What Is aptitude And How To Use It?

I already briefly discussed aptitude which is a debian package manager. In this article, we will see it in more detail, and also we will discuss how can we use it in different modes, i.e. interactive and command-line mode.

Aptitude is a high-level interface to the package manager that is used in Debian based Linux distributions. It provides a text-based menu that displays a list of packages and allows a user to perform package management tasks such as installation, removal, and up-gradation of packages. Actions are performed from a visual terminal-based menu by using a single key command.

Some useful features of aptitude

  • Apart from the terminal-based menu, it can be also used in command-line mode. For example, to install a package you can use –
    $ sudo aptitude install package_name
  • You can preview an action that is about to be taken different color marking is used for different actions
  • It has the ability to interactively retrieve and display the changelog of all available official packages
  • You can mark a package as automatically or manually installed so that packages can be auto removed if no longer required
  • It has score based dependency resolver which is more suitable for interactive dependency resolution

What is Aptitude interactive mode?

In this mode, a list of upgradable, installed, or not installed packages is displayed as the menu in the terminal. To use aptitude in interactive mode, use the following command in your terminal –

$ aptitude

Now the terminal menu will look something like this –

After running it you can use the following keys –

  • Ctrl+t to access the menu
  • Use ? for help
  • q to quit or close the current opening window
  • Up, down, right and left keys to navigate
  • Use key to preview, install or remove a package
  • The Enter key used to select or open or close a single level in the current window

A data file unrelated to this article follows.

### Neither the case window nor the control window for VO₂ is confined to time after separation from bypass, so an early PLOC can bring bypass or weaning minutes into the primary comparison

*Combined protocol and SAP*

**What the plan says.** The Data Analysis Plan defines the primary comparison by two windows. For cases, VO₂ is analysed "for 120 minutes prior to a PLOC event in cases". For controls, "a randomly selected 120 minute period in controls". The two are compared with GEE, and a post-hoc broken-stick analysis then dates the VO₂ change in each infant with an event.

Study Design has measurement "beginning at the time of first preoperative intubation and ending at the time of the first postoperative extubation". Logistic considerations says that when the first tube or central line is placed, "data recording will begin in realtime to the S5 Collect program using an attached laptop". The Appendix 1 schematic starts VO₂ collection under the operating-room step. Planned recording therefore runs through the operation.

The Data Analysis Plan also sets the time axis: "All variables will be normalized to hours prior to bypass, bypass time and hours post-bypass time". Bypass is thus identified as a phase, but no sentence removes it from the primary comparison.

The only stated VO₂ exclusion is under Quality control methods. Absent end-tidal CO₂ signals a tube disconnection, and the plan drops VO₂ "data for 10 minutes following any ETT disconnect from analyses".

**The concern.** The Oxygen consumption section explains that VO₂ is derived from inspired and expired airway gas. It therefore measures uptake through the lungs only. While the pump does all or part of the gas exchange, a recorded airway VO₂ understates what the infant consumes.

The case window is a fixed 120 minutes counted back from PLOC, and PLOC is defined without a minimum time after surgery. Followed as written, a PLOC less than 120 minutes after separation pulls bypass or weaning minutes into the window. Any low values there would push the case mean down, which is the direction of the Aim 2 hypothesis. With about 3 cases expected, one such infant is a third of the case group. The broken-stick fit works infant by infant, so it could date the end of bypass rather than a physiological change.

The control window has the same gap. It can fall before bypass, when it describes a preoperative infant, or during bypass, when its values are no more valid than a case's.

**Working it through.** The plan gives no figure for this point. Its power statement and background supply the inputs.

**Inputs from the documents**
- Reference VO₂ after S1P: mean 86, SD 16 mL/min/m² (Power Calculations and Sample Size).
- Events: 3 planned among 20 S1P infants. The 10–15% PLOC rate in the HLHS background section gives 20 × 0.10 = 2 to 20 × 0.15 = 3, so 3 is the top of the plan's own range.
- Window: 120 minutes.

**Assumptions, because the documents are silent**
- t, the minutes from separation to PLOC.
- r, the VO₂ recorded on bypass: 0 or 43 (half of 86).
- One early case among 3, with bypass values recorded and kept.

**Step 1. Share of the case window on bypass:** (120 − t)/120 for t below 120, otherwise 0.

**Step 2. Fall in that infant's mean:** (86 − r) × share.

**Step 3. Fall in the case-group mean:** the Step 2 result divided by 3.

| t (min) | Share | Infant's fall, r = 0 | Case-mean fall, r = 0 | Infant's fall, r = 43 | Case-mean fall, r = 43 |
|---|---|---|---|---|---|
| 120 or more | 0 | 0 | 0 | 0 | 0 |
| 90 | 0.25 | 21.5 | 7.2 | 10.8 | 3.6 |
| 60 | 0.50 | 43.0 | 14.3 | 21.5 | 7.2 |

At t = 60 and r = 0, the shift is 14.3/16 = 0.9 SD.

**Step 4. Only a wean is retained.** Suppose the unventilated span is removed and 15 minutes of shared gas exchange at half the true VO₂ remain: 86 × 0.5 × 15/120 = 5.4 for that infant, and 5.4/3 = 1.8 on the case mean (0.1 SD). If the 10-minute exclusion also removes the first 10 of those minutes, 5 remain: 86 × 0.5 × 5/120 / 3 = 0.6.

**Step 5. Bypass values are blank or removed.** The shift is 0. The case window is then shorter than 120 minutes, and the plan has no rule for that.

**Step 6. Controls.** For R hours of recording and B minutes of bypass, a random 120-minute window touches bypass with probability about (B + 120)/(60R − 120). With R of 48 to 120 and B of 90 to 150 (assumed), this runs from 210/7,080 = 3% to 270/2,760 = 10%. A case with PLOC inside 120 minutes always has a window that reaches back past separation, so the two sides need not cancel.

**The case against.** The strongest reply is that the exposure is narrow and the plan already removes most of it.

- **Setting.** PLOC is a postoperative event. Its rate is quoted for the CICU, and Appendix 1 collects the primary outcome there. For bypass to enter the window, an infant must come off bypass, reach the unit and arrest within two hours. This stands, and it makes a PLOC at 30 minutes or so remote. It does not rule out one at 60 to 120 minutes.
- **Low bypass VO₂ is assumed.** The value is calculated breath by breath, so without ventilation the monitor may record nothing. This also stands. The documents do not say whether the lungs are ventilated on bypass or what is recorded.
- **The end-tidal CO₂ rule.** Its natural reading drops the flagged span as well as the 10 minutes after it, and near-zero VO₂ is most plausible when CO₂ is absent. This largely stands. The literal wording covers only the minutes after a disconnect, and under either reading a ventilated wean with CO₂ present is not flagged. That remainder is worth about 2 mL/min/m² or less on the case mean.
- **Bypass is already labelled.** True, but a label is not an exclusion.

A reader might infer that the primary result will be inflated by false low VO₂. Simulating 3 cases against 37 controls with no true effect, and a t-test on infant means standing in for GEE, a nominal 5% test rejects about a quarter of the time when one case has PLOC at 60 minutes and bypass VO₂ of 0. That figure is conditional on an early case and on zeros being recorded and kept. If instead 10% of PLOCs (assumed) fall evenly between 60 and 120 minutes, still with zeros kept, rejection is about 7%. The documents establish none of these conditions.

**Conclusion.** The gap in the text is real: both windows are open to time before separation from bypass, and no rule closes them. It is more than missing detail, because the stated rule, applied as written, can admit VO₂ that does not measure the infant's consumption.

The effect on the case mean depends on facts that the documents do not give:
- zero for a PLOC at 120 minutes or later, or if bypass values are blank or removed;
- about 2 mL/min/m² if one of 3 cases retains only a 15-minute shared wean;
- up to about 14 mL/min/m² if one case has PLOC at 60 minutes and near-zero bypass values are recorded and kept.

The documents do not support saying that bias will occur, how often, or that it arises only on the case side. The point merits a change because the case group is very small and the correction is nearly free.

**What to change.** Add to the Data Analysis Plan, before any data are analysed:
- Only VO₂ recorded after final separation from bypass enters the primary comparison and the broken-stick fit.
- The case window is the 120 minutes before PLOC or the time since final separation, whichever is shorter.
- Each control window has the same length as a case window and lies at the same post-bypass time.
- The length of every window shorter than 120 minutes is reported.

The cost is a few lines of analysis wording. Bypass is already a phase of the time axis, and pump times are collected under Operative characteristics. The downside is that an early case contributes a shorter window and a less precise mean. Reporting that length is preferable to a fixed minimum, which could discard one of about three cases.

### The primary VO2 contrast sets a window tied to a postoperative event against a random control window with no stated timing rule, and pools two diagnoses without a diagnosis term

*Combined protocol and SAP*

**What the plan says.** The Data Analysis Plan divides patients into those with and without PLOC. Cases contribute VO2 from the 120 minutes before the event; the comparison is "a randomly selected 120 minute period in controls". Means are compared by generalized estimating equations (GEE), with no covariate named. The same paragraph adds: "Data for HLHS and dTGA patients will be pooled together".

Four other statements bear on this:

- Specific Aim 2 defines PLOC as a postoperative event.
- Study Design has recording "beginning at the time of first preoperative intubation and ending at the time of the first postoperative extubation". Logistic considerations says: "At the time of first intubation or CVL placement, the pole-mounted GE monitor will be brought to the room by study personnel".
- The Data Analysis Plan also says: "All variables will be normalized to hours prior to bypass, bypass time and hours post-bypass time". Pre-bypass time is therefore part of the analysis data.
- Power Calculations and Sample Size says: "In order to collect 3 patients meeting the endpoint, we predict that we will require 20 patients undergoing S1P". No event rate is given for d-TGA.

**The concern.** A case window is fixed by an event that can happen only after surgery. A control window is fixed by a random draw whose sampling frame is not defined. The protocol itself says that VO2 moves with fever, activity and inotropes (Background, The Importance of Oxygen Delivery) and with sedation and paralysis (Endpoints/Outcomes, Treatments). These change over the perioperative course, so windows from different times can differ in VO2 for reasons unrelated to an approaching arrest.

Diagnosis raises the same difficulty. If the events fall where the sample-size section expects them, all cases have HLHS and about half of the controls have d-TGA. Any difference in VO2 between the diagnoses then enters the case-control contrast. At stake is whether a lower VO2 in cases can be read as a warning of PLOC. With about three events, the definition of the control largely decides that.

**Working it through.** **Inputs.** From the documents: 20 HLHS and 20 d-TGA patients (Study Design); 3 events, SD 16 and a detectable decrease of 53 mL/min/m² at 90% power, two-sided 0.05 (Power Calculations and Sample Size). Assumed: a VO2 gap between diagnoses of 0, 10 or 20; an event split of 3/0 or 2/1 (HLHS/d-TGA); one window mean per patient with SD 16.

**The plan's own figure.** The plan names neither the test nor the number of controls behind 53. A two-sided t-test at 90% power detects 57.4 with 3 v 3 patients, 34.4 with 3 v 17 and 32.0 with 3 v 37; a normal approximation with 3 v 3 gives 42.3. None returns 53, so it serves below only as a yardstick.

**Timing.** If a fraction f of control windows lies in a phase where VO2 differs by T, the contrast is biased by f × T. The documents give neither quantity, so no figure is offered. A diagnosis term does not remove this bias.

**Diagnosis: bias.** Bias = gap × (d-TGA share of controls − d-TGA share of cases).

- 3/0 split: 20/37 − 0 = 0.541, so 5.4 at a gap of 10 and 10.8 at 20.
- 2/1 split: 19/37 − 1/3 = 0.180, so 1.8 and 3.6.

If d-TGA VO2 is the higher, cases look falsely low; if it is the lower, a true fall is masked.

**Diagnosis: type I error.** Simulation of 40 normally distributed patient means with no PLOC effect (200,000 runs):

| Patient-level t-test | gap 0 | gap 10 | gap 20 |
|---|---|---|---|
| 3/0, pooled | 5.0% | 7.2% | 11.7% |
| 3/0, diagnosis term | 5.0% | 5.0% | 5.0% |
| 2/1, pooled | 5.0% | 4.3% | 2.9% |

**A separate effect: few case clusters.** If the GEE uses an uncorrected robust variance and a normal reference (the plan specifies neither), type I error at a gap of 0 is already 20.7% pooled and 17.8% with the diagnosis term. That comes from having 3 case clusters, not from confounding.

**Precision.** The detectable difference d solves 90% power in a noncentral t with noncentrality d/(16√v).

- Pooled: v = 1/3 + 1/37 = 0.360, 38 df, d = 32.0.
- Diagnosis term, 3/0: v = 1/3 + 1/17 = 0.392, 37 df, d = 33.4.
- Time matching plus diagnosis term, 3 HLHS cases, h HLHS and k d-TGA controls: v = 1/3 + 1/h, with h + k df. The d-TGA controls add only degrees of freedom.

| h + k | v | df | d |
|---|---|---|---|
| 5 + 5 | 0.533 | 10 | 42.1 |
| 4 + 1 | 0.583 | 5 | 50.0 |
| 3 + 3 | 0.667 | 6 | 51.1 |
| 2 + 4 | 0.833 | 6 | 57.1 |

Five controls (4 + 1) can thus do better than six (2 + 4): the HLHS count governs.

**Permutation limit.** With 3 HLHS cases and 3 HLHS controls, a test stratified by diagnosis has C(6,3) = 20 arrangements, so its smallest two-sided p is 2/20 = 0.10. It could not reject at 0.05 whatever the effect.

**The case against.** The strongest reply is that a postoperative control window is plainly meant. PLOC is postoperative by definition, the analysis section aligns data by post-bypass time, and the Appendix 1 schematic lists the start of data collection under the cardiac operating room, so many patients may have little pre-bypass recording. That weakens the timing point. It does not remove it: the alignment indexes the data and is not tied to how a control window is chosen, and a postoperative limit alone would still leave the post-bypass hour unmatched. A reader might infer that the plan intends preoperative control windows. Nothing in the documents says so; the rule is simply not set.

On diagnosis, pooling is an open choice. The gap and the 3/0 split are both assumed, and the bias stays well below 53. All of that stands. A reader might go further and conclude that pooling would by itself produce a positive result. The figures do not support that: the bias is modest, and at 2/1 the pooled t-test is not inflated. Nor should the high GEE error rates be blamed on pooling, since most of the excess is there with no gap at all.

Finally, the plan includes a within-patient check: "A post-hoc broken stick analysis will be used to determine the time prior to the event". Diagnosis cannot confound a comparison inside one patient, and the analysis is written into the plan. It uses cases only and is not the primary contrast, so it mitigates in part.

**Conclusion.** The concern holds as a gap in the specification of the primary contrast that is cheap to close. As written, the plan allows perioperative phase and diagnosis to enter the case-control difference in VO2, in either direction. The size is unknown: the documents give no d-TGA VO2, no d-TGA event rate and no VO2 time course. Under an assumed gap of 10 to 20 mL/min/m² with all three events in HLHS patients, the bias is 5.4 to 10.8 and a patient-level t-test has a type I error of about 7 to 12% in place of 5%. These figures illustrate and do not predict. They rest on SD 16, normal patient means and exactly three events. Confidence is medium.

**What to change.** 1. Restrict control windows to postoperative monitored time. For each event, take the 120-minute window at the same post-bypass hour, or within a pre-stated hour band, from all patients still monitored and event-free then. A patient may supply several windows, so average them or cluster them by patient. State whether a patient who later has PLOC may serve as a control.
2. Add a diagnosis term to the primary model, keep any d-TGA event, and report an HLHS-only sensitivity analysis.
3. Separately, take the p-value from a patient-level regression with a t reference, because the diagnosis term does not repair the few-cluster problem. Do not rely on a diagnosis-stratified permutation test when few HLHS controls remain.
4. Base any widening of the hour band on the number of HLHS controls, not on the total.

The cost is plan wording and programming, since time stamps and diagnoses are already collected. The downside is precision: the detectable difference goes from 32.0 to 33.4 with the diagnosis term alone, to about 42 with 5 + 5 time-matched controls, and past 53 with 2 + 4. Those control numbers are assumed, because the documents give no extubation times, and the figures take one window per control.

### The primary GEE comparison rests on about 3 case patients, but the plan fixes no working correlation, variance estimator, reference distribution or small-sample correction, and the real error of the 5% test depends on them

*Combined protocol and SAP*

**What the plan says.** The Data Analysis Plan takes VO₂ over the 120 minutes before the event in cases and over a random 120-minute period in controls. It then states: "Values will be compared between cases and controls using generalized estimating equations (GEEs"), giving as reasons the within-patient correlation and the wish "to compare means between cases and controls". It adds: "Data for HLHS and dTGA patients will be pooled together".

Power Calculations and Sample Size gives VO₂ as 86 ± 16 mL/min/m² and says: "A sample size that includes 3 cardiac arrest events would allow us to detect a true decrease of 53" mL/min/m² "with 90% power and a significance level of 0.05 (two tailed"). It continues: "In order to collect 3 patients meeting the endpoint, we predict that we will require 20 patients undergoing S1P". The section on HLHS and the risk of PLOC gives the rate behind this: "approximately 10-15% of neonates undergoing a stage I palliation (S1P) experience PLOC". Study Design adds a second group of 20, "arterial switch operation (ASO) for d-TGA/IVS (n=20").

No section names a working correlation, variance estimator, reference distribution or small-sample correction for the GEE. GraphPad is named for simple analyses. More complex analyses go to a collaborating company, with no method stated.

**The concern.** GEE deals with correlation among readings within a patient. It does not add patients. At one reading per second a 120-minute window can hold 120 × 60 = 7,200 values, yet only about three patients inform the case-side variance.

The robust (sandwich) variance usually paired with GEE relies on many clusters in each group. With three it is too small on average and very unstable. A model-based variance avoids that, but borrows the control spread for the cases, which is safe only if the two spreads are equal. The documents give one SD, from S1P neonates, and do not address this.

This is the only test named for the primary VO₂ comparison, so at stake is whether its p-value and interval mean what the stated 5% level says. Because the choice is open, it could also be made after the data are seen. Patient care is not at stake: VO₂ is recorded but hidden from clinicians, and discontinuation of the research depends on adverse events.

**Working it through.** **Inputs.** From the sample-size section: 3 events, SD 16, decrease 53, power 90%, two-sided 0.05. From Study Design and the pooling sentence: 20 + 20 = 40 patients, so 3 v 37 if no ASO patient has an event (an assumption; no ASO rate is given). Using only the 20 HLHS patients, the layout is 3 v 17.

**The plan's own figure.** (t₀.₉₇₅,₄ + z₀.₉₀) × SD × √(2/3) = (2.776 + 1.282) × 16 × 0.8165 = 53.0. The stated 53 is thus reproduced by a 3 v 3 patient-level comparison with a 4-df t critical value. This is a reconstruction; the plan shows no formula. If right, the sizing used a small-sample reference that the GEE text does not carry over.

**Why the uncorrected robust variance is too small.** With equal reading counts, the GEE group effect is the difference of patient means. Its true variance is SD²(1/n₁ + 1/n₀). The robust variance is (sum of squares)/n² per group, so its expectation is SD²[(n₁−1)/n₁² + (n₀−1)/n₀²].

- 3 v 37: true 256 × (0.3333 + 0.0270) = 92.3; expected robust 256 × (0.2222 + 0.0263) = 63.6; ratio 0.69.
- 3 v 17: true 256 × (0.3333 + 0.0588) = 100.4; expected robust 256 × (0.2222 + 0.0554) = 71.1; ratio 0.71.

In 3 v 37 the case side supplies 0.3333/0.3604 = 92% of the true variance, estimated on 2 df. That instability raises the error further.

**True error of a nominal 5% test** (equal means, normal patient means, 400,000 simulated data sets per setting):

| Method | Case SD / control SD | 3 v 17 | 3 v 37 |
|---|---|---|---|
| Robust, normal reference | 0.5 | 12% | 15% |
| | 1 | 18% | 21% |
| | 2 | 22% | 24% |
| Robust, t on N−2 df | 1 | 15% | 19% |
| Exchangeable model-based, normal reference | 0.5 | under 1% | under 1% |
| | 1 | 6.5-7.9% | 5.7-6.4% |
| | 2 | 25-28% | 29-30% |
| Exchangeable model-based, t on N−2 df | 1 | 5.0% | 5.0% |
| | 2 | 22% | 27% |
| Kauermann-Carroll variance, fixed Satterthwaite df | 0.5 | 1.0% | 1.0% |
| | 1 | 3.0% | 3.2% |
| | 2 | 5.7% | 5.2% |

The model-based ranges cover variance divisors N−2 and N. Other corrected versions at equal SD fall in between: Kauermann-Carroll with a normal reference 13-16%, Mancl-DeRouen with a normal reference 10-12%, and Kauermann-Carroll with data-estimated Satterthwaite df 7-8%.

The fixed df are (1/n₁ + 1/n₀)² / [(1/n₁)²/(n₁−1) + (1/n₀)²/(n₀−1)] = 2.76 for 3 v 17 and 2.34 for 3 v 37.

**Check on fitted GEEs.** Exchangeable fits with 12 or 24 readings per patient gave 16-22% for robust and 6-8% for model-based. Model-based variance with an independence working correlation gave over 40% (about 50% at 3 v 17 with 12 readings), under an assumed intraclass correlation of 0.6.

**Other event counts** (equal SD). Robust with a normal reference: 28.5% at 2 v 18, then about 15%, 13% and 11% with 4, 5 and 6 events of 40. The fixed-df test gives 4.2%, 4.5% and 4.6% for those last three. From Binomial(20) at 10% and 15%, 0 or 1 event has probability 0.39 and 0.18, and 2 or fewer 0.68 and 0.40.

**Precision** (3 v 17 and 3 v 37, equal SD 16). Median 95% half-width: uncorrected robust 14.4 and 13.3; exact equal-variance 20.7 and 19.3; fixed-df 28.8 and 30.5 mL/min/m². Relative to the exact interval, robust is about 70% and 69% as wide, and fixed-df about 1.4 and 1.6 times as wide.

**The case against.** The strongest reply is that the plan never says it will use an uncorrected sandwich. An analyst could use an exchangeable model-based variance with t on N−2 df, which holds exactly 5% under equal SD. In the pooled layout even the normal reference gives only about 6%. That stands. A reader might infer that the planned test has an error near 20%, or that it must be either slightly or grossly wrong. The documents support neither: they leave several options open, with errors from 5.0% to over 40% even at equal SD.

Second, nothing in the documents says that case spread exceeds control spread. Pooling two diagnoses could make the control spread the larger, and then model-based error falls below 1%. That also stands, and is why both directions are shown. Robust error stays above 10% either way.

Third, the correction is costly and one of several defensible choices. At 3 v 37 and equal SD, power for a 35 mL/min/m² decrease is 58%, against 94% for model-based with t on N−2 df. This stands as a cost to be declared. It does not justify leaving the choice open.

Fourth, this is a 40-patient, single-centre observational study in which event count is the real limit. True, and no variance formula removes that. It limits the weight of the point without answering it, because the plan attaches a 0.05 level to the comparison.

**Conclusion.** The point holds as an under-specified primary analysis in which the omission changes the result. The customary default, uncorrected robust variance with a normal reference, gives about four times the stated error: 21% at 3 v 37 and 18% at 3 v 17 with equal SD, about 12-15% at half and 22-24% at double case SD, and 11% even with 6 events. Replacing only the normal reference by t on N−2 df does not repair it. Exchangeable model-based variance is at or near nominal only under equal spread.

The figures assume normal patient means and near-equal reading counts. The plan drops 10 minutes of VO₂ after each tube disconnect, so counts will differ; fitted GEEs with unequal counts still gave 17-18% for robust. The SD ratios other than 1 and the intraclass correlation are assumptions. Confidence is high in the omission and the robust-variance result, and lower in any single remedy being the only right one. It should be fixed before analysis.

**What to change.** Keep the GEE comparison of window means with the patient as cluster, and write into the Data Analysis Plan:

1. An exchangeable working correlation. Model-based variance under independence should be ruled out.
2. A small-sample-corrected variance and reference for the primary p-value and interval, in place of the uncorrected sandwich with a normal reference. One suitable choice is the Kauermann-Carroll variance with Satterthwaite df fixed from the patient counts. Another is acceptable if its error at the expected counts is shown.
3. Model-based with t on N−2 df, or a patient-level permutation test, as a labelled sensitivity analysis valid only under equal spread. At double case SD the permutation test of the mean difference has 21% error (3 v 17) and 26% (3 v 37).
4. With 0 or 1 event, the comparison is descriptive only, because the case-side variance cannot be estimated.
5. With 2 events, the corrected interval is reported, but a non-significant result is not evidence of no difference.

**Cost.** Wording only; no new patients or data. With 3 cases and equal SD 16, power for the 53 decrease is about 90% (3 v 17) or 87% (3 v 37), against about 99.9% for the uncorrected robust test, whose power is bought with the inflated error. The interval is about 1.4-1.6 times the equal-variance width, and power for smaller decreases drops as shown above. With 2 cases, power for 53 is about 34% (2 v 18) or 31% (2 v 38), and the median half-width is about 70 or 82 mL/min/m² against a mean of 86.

• Use / and \ for forward and backward searching of a package
  • To open and close level recursively [ or ] keys are used

If you do not run aptitude command with superuser privileges then before performing an action like installation or removal of a package it may prompt you to switch to the root user. You should confirm it if you want to perform such actions.

What is Aptitude command-line mode?

You can use aptitude also in command-line mode just like we use apt or apt-get. The following are some aptitude commands that you can use. You should either use these commands with superuser privileges or switch to root user and then execute them-

To install a package –

aptitude install package-name

To uninstall or remove a package –

aptitude remove package-name

Use the following command to remove a package along with its dependensies-

aptitude purge package-name

To update the package list or apt’s database-

aptitude update

To upgrade the packages safely use the following command –

aptitude safe-upgrade

Use the following command to search a package in Linux. It will list all the packages that match with the pattern –

aptitude search package-name

To display the details of an installed package in your system use the following command-

aptitude show package-name

Look at the screenshot below it shows the use of aptitude in command-line mode-

aptitude vs apt-get

Aptitude and apt-get both are high-level interfaces to package manager in Debian and its derivatives. The most obvious difference between these two is that aptitude provides a terminal menu interface while apt-get does not. If you only consider the command-line interface of each then both are quite similar to each other. Some minor difference are given below-

  • Few commands are different like upgrade and dist-upgrade are renamed in the aptitude to probably more accurate names that are safe-upgrade and full-upgrade respectively
  • aptitude performs functions of not only apt-get but some other similar tools like apt-cache, apt-mark, etc
  • aptitude has slightly different query syntax for searching for a package from apt-cache. The aptitude search result may contain a little bit more information.
  • aptitude can suggest several potential resolutions while performing an action like installation, removal or up-gradation of a package But this feature is not available in apt-get


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